In an effort to confirm the marijuana sighting — Spencer by this time had decided that Scott was growing marijuana in pots suspended under the trees — Spencer asked members of the Border Patrol’s “C-Rat” team to make a night-time foray into the ranch. Despite two separate incursions, they failed to find anything except barking dogs. The following day a Fish and Game warden and Coastal Commission worker went to the ranch to investigate alleged stream pollution and do a “trout survey” on the dry stream bed. They too failed to see any marijuana. Two days after that, a sheriff’s deputy and National Park ranger visited the ranch again, this time ostensibly to buy a rottweiler puppy from Scott. The Scotts were friendly and gave them a tour of the ranch. Once again no one saw any marijuana.
This lack of confirmation notwithstanding, four days later Spencer filed an affidavit for a search warrant saying that DEA Special Agent Charles Stowell, “while conducting cannabis eradication and suppression reconnaissance … over the Santa Monica Mountains in a single engine fixed wing aircraft … noticed that marijuana was being cultivated at the Trails End Ranch 35247 Mulholland Highway in Malibu. Specifically Agent Stowell saw approximately 50 plants that he recognized to be marijuana plants growing around some large trees that were in a grove near a house on the property.”
To attorneys with a lot of experience with warrants, Spencer’s affidavit didn’t look like much. “On a scale of one to ten,” says former district attorney Longo, “I would give it a one.”
Despite the affidavit’s deficiencies — among other things, Spencer didn’t mention that none of the people participating in any of the previous week’s incursions had reported any marijuana — Ventura Municipal Court Judge Herbert Curtis III issued a search warrant which, in the words of the Bradbury report, became Scott’s “death warrant.” After Scott’s death, a helicopter hovered over the area in which the marijuana plants were believed to have been growing. There were no pots, no water supply, no marijuana. There was only ivy and even that wasn’t in the location where the marijuana was supposed to be.
Larry Longo, a friend of Scott whose children used to play with Scott’s children, says it’s absurd to think that Scott had marijuana plants hanging from the trees.
“I went up there right after the shooting. The trees were 200- or 300-year-old oak trees. The leaves under them hadn’t been raked in a hundred years.” If Scott had been growing marijuana under the trees, the leaves would have been disturbed and the tree bark broken. “There wasn’t a single mark on the trees. There was no water supply.”
Besides, says Longo, “Donald might have been a lot of things, but he would never be so dumb as to cultivate marijuana on his property.” If for no other reason, he didn’t need the money. Any time he needed cash, all he had to do was call New York and they’d withdraw whatever was necessary out of his trust fund. At the time of Scott’s death, there was $1.6 million in his primary trust account.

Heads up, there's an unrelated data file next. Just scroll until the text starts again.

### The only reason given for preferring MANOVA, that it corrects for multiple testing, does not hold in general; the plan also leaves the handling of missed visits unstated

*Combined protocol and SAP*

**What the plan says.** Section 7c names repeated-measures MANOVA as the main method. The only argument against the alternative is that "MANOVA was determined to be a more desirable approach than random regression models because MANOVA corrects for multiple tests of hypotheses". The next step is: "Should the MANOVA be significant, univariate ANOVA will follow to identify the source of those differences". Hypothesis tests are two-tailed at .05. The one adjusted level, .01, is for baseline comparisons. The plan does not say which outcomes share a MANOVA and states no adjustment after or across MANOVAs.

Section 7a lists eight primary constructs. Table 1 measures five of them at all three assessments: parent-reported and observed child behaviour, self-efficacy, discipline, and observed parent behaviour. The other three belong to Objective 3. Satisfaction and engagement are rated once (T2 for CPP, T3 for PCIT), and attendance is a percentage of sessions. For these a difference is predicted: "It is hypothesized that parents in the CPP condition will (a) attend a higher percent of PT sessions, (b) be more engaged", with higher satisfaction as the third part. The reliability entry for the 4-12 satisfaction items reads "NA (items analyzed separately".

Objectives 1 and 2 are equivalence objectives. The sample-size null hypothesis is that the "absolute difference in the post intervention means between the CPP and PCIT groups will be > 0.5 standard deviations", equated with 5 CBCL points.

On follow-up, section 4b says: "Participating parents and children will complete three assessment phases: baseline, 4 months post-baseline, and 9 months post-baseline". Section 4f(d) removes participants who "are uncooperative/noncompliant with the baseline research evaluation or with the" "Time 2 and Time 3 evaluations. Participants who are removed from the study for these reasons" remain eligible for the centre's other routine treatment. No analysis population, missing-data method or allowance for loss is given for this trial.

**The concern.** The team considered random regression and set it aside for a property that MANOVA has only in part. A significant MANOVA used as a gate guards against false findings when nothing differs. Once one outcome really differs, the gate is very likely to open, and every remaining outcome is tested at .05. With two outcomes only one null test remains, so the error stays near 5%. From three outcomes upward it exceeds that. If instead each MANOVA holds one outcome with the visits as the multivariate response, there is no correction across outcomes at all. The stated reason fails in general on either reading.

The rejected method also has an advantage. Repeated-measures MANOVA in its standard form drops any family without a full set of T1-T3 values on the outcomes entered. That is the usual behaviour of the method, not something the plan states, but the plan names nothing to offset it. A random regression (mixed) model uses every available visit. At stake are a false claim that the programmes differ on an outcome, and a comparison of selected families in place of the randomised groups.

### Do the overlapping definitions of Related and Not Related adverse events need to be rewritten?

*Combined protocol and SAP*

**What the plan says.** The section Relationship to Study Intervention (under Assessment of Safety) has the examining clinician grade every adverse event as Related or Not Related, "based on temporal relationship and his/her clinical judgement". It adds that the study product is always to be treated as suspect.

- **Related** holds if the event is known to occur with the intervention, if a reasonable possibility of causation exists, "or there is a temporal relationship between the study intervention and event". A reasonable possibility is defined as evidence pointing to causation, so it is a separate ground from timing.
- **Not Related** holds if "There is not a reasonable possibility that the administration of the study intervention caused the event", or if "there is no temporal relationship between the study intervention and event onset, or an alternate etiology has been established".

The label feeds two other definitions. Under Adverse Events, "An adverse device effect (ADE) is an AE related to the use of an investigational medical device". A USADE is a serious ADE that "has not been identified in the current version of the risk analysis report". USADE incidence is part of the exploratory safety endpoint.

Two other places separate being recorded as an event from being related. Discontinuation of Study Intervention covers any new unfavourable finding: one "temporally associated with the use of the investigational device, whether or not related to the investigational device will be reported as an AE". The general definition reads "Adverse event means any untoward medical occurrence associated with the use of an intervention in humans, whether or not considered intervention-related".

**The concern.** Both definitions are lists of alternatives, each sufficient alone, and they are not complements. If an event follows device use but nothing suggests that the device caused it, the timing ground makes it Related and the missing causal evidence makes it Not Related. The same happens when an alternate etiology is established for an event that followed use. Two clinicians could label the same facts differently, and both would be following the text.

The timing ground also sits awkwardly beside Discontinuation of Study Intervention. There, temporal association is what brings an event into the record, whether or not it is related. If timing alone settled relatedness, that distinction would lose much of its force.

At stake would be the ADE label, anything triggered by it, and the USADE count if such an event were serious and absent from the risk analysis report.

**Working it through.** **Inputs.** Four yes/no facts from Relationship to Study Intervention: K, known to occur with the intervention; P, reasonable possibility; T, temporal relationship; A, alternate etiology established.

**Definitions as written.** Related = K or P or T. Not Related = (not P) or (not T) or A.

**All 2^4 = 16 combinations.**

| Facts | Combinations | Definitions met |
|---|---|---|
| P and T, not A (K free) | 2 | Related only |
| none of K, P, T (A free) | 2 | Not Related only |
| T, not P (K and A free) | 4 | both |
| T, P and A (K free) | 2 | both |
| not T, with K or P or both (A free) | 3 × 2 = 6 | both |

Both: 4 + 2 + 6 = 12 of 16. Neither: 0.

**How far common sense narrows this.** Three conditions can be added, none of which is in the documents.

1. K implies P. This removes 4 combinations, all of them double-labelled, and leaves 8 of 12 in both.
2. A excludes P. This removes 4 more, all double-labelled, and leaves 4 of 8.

The Bradbury report caused a huge ruckus in Los Angeles County. Sherman Block, the sheriff at the time, denounced it and issued a report of his own which completely cleared everyone, and California Attorney General Dan Lungren criticized Bradbury for “inappropriate and gratuitous comments.”
Cheered by his apparent exoneration by Sheriff Block and Attorney General Lungren, sheriff’s deputy Spencer subsequently sued Bradbury for libel, slander and defamation. After a long and bitter fight, including allegations that Bradbury suppressed an earlier report which concluded that Spencer was innocent after all, a state appeals court declared that Bradbury was within his 1st Amendment rights of free speech when he criticized Spencer. The court also ordered Spencer to pay Bradbury’s $50,000 legal fees, a development that caused Spencer to declare bankruptcy. According to press reports, the stress from all this caused Spencer to develop a “twitch.”
Spencer wasn’t the only one affected by Scott’s killing. Scott’s wife, Frances, was so strapped for cash, she subsequently told a judge, she considering eating a dead coyote she found on the side of the road. According to her attorney, Johnnie Cochran, as quoted in the Los Angeles Times, she is currently living on the property while she holds off government claims to seize it for unpaid taxes. In 1996, the massive Malibu firestorm destroyed Scott’s ranch house and the outlying buildings. As a result, Frances Scott currently lives in a teepee erected over the badminton court, albeit a teepee with expensive rugs and a color TV.
Scott’s old friend and attorney Nick Gutsue recently said he had mixed feelings about the settlement. While he was glad that Scott’s widow and children didn’t have to go through the horror of reliving Scott’s death in a jury trial, at the same time was disappointed that he never got a chance to clear Scott’s name.
“I asked for an apology and exoneration of Scott,” said Gutsue. “I never got one. I was told it was against their policy.” That’s one reason, said Gutsue, he always wanted a jury trial. In a settlement, no one has to admit any guilt.
“Of course,” said Gutsue, “$5 million is a pretty good sized admission.”